The gypsy girl, renown for her talent in dancing Esmeralda dances with Quasimodo, who has been often mocked and regarded as monstrous because of his appearance

The fact of being held at an antique theatre like Aspendos, whose history goes back to 166 CE, gives a distinct meaning to the International Aspendos Opera and Ballet Festival.
The audience, among whom % 70 are foreign tourists, has been seeing and hearing the performances with the great acoustics of the theatre which is made excellently by providing the cutting-edge calculations of the age. The sound is transmitted to the audience in the most natural way and there is no need to use high-tech (sound-acoustic, electronic) systems in the festivals and art events performed in this place. This proves the architectural genius of Zenon.

2,000-year-old great amphitheatre of Aspendos - Revisited 2002, Photo by  Marcus Ampe

Enjoying the ancient city in Pamphylia, Asia Minor, located about 40 km east of the modern city of Antalya, Turkey – 2,000-year-old great amphitheatre of Aspendos – Revisited 2002, Photo by Marcus Ampe

Aspendos theatre from the stage area - 2012 Photo by Ukiws

Aspendos theatre from the stage area – 2012 Photo by Ukiws

The sitting lines for the audience (cavea; auditorium; theatron) is built wider than the Stage Building (skene) and is divided into two by the horizontal passage (diazome dividing the sitting lines of the theatre) . There are forty-one sitting lines in total as twenty of them are in the lower part and twenty-one of them are in the upper part of the diazome. The lower sitting lines are divided into nine sections with ten stairs (kerkides), the upper sitting lines, as for, are divided into twenty sections with twenty-one stairs. The sitting places are made of limestone. The audience reach to the sitting lines through the vaulted entrances on both sides of the stage building. The upper parts of the entrances are arranged in the from of chambers and reserved for the notables. The uppermost sitting line is in the form of column gallery and settled on the partly cradle vaults according to the slope of the hill. The brick repair seen herein belongs to the Seljuk period.

Aspendos Roman theatre - Photo Adrian Schneider, 2003

Aspendos Roman theatre – Photo Adrian Schneider, 2003

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Preceding articles:

Turkey inbetween two visits

Turkey a wolf in the sheep house of the European Union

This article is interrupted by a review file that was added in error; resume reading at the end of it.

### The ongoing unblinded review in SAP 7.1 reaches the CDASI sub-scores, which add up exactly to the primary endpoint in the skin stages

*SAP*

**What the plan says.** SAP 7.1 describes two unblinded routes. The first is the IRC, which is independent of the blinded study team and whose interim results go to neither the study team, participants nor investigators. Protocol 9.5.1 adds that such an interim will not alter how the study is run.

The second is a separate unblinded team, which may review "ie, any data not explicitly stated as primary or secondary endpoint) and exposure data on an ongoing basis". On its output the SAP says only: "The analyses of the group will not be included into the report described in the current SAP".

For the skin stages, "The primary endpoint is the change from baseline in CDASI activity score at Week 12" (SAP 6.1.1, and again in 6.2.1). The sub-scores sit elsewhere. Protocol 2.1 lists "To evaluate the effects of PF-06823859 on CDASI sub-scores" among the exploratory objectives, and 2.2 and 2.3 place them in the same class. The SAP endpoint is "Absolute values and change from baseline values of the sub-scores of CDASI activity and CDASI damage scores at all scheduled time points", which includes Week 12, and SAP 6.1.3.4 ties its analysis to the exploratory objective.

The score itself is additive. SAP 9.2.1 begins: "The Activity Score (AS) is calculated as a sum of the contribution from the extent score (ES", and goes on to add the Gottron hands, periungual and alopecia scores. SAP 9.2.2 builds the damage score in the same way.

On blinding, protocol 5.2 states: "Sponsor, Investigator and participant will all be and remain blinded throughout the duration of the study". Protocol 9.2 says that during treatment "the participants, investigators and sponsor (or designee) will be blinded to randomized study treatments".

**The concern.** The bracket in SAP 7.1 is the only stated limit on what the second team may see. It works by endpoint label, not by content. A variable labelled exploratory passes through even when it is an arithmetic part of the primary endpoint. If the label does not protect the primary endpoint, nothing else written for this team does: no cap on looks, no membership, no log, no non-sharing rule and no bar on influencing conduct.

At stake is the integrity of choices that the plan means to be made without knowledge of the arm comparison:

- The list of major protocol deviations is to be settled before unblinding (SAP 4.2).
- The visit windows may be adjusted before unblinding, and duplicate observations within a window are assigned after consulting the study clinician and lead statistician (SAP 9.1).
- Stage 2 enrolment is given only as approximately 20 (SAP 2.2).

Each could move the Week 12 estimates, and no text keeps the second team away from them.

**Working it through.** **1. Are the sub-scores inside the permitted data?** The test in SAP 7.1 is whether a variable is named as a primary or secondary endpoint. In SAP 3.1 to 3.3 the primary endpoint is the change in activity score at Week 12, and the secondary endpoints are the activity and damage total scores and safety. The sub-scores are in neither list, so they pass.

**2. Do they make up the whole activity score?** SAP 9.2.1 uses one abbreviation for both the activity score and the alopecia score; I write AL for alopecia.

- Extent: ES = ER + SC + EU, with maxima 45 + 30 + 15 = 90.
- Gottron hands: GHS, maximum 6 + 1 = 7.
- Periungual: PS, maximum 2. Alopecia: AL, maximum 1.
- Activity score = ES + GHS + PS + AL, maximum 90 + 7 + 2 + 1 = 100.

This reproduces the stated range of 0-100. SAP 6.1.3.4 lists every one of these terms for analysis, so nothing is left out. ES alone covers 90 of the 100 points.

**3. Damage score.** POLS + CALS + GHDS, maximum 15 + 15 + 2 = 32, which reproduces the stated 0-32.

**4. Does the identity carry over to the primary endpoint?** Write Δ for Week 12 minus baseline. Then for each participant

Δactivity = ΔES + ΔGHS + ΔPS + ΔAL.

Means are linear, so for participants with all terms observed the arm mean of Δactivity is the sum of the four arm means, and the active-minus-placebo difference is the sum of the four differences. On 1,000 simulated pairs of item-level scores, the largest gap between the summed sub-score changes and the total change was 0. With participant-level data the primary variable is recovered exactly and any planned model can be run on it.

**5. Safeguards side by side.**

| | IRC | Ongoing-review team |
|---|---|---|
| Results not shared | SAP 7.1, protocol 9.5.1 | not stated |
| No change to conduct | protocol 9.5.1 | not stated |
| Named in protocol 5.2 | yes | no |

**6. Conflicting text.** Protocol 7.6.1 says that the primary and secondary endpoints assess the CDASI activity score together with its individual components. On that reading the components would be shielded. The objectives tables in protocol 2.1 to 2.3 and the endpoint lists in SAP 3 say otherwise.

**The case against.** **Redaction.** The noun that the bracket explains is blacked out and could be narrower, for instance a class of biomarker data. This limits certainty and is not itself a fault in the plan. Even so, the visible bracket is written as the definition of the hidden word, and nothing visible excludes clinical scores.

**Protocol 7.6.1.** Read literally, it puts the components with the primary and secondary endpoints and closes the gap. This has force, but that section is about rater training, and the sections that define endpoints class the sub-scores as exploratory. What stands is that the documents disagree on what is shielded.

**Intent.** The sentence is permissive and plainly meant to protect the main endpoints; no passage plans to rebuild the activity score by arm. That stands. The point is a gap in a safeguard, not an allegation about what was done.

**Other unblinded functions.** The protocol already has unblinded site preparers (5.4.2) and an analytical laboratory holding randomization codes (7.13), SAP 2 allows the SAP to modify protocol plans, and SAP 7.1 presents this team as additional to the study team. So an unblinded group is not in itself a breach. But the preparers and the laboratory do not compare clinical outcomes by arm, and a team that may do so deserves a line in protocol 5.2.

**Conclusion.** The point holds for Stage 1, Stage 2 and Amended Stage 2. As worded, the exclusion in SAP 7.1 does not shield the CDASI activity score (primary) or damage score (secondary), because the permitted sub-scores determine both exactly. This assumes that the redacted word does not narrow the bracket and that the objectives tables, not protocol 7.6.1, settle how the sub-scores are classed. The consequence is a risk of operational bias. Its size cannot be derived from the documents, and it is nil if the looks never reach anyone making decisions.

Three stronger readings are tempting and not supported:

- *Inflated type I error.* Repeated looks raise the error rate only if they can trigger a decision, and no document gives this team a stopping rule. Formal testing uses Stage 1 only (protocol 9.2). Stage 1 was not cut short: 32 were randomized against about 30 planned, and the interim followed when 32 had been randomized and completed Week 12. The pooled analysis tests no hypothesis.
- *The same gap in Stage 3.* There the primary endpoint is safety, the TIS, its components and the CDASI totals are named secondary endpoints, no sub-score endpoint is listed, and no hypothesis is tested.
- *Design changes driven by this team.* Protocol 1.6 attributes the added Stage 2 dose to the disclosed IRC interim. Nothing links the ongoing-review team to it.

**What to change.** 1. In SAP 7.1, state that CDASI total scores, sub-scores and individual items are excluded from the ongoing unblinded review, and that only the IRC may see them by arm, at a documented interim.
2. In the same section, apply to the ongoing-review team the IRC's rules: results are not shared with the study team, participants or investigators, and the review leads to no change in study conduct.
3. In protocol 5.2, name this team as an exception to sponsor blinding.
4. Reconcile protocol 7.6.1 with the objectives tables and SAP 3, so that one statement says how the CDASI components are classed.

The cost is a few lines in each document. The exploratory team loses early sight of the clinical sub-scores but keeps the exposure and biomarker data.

To be continued: Turkey anno 2002 #2 Antalya and Side inside out

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  • Erdoğan in Paris: I won’t let Assad to destabilize my government (friendsofsyria.co)
    Speaking in a joint press conference with his host French counterpart, François Hollande, the Turkish megalomaniac president reiterated his previous positions towards the Syrian crisis by saying that Turkey will do its best to remove the Syrian embattled government of  Bashar al-Assad which he called “the root of all Middle-East’s mishaps.”
  • Turkey complicit with ISIS; unfit to join EU (crashonline.com)
    It was not only Western pressure that impelled the Ankara government to take this reluctant step but recent serious rioting by Turkish Kurds, appalled by their government’s policy of isolating their fellow Kurds beyond the border, which left 35 people dead. Turkey has allowed European jihadists, including more than 500 from Britain, to pour across its borders to join ISIS.This complicity by a NATO member state and aspiring applicant for membership of the European Union in furthering the interests of the worst jihadist terrorist organisation to surface so far demonstrates the impassable gulf that exists between Turkey and the West. It also reflects the creeping Islamicisation of Turkey that has taken place under the rule of the AKP party of Recep Tayyip Erdogan.
    +
    We misunderstand why ISIS operates with impunity inside Turkey, to the extent of attempting the abduction of a Syrian rebel leader on Turkish soil a few days ago. We fail to understand why Erdogan should demand a no-fly zone over ISIS-threatened territory when ISIS has no aircraft and warplanes are its opponents’ chief weapon. More widely, we cannot understand why Turkey, whose territory is 97 per cent in Asia, should join the European Union.
  • Radical Turkish Leftists Attacked Three US Sailors In Istanbul (businessinsider.com)